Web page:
"One question still vexes me, year in, year out. Where can I take my parents for dinner in London?"
"You feel for the can’t-decide crowd who check the menu outside, assess the cheery downstairs room through the windows, and then are led upstairs"
Neil D.A. Stewart picks ten of the best, from escapism to studies in common humanity
"At last I felt like I knew what all the fuss was about" Neil D.A. Stewart on palace life in Jaipur
"The girls had ironed hair that hung lower, it seemed in some cases, than the hems of their dresses"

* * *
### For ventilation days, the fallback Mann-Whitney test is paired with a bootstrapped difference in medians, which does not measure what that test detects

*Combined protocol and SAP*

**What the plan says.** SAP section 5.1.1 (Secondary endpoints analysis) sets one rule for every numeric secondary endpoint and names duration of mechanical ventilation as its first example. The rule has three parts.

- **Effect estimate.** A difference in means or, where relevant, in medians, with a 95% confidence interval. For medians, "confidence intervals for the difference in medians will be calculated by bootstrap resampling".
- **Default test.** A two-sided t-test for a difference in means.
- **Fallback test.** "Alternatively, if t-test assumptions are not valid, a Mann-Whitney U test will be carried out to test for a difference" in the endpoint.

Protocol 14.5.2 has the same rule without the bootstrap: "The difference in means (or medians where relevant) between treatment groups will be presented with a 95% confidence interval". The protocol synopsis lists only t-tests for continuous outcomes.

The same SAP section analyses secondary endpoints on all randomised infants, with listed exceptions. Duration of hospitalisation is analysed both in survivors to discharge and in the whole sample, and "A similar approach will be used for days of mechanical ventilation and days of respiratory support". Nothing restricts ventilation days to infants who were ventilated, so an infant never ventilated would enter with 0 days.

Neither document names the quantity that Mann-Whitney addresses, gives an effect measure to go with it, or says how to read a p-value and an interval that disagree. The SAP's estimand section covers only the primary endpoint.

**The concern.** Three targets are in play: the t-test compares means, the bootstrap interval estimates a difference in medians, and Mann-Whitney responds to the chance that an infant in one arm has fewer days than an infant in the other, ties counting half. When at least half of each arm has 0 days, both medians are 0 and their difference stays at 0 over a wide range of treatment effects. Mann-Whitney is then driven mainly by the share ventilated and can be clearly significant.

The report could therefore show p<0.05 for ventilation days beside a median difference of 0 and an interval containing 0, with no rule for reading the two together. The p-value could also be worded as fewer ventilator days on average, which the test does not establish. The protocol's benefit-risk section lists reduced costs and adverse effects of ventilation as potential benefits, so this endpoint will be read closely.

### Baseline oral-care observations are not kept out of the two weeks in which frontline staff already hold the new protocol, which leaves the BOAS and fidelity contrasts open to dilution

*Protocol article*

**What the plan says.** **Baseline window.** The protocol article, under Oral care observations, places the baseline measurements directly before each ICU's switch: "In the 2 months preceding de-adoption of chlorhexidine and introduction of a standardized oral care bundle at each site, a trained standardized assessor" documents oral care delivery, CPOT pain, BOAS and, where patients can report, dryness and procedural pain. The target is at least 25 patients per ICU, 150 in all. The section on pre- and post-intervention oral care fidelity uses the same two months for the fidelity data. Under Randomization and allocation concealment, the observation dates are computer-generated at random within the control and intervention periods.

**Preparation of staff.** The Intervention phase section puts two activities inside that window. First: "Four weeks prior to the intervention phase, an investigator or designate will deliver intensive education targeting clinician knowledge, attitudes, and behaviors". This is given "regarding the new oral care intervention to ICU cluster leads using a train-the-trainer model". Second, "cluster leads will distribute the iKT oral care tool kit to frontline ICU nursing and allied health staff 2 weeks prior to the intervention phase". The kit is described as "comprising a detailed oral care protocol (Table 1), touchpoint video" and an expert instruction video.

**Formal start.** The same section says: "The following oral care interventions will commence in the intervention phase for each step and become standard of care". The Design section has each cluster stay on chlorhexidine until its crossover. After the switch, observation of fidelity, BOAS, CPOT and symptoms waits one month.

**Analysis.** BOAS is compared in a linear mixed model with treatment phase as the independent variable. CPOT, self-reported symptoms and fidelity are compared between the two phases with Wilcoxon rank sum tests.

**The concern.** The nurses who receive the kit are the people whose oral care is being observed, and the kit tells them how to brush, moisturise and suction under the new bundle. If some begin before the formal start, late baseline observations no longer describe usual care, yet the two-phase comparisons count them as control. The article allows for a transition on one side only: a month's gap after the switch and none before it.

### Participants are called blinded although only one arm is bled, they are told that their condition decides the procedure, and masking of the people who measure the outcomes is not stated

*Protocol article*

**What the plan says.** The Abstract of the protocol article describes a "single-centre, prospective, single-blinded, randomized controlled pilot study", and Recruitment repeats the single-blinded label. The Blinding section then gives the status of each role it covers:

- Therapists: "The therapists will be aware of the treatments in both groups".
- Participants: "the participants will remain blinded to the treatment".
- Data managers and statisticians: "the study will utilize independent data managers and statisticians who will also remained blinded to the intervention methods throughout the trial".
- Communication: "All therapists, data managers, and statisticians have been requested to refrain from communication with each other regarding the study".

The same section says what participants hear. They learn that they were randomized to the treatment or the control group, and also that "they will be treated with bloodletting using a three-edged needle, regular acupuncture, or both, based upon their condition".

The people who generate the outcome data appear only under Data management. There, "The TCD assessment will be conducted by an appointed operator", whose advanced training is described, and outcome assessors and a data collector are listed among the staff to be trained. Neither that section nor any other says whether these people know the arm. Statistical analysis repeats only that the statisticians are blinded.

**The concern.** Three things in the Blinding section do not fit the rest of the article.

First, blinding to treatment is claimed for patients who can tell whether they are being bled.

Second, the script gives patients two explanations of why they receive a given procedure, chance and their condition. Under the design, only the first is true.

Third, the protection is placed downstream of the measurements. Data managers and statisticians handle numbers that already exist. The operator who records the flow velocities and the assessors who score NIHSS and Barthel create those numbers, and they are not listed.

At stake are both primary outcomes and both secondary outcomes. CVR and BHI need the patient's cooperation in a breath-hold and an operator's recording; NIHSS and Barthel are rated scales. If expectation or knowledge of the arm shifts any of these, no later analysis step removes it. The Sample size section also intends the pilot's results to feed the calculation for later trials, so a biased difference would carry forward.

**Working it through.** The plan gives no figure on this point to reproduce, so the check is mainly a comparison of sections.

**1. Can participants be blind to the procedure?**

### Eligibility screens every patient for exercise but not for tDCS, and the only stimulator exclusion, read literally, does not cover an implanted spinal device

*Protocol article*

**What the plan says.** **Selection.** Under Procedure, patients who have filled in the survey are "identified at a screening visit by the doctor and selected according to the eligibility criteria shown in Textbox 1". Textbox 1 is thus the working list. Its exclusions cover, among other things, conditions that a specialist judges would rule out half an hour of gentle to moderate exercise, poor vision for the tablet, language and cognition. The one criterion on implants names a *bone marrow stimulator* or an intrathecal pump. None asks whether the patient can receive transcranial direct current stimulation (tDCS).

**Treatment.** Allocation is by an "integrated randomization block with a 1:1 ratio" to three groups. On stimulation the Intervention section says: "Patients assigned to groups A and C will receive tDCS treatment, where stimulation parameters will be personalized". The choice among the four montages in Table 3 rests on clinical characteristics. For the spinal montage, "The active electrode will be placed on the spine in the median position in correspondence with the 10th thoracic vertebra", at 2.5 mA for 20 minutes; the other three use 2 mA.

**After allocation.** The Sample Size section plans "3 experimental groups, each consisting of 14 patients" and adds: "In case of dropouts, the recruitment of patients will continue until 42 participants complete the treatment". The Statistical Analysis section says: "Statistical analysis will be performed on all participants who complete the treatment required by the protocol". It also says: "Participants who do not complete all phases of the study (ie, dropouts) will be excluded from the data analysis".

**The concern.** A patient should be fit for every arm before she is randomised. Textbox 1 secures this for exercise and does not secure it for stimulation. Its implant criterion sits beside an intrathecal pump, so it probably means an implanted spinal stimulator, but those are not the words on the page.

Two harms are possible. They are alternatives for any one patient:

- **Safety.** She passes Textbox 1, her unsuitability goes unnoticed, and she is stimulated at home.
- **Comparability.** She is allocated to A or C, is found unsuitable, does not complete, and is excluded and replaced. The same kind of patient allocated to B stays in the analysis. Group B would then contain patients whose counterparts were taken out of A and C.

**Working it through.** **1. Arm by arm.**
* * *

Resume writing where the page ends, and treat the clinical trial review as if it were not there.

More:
"I’ve always viewed the idea of going on a cruise ship as similar to checking in to jail for a week"
"As a design destination, it’s already moving at warp speed"
Neil D.A. Stewart picks out 2018’s greatest new books
"I started as I would continue: perched on a tiny plastic chair at 7am." Neil D.A. Stewart eats his way from Hanoi to Saigon, but skips the dog
"Sabrina is a book about a very twenty-first century tragedy. It’s about how death is reported, mediated, sensationalised, politicised"